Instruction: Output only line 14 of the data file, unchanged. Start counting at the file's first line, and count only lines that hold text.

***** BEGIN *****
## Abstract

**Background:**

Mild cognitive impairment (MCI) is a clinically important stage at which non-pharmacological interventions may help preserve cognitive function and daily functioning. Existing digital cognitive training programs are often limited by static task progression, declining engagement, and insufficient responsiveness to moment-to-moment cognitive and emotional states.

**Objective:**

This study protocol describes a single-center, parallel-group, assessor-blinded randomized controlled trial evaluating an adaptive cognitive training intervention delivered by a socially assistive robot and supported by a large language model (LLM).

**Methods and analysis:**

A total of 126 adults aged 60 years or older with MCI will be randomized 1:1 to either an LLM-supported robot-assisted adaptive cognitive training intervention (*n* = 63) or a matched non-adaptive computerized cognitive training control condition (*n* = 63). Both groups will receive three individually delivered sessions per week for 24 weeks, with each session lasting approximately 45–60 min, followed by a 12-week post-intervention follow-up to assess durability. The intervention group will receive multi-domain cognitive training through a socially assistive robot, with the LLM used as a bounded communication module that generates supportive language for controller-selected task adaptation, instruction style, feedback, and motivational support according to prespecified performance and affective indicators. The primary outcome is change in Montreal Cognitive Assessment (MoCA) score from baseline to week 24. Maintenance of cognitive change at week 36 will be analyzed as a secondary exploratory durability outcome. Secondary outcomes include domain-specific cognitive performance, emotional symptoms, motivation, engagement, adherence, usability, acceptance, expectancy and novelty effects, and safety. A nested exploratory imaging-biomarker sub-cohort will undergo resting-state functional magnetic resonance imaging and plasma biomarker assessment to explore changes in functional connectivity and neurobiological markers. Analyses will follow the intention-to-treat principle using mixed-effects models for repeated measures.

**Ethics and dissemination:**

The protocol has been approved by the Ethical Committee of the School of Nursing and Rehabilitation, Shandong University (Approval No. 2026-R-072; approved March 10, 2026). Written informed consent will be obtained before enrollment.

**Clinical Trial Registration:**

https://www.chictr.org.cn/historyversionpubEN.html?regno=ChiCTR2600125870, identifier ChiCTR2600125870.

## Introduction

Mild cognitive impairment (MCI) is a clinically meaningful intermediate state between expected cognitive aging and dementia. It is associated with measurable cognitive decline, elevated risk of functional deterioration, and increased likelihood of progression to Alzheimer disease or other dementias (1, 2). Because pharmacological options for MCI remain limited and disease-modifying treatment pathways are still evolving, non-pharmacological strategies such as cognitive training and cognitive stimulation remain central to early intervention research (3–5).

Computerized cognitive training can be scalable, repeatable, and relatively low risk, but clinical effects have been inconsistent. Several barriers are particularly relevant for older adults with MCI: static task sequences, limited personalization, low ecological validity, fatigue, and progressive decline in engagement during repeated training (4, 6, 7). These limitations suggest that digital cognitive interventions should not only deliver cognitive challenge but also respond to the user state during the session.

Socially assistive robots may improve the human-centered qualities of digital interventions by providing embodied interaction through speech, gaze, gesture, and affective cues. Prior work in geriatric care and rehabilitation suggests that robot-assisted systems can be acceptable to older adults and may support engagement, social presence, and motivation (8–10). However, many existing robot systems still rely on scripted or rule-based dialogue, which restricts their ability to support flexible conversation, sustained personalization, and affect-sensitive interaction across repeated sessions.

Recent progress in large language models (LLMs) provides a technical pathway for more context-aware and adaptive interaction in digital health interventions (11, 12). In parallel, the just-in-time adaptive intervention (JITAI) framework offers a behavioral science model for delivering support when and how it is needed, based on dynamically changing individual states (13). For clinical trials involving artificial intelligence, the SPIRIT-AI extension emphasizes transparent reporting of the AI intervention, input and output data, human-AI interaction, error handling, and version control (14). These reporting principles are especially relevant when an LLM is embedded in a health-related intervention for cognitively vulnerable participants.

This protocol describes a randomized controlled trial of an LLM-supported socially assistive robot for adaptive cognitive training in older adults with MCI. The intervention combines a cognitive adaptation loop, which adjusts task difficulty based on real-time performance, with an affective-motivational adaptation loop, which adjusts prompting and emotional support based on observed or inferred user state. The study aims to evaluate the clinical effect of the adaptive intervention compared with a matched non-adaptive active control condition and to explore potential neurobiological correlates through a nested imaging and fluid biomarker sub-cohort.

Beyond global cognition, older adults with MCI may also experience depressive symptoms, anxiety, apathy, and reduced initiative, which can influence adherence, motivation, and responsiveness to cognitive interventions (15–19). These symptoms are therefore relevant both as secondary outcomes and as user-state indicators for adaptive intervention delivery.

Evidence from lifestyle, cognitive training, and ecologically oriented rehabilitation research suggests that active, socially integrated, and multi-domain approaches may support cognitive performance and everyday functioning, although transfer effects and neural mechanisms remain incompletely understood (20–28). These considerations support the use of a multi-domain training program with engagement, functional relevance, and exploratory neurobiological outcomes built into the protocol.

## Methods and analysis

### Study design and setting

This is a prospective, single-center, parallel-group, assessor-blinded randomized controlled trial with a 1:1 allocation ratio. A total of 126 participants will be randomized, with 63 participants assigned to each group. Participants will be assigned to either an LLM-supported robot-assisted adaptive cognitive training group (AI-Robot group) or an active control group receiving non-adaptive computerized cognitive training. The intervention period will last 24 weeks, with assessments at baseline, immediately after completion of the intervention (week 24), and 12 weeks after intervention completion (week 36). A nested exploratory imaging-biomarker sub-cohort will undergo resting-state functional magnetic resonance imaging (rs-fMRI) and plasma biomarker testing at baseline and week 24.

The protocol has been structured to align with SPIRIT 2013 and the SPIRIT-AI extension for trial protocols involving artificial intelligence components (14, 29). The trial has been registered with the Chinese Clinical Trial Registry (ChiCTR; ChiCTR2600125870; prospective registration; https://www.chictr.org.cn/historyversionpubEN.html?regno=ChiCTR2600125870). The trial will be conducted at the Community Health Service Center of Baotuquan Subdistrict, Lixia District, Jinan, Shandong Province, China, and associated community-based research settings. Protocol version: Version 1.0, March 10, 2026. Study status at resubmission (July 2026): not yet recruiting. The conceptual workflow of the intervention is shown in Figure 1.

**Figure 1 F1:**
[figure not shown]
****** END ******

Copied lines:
Computerized cognitive training can be scalable, repeatable, and relatively low risk, but clinical effects have been inconsistent. Several barriers are particularly relevant for older adults with MCI: static task sequences, limited personalization, low ecological validity, fatigue, and progressive decline in engagement during repeated training (4, 6, 7). These limitations suggest that digital cognitive interventions should not only deliver cognitive challenge but also respond to the user state during the session.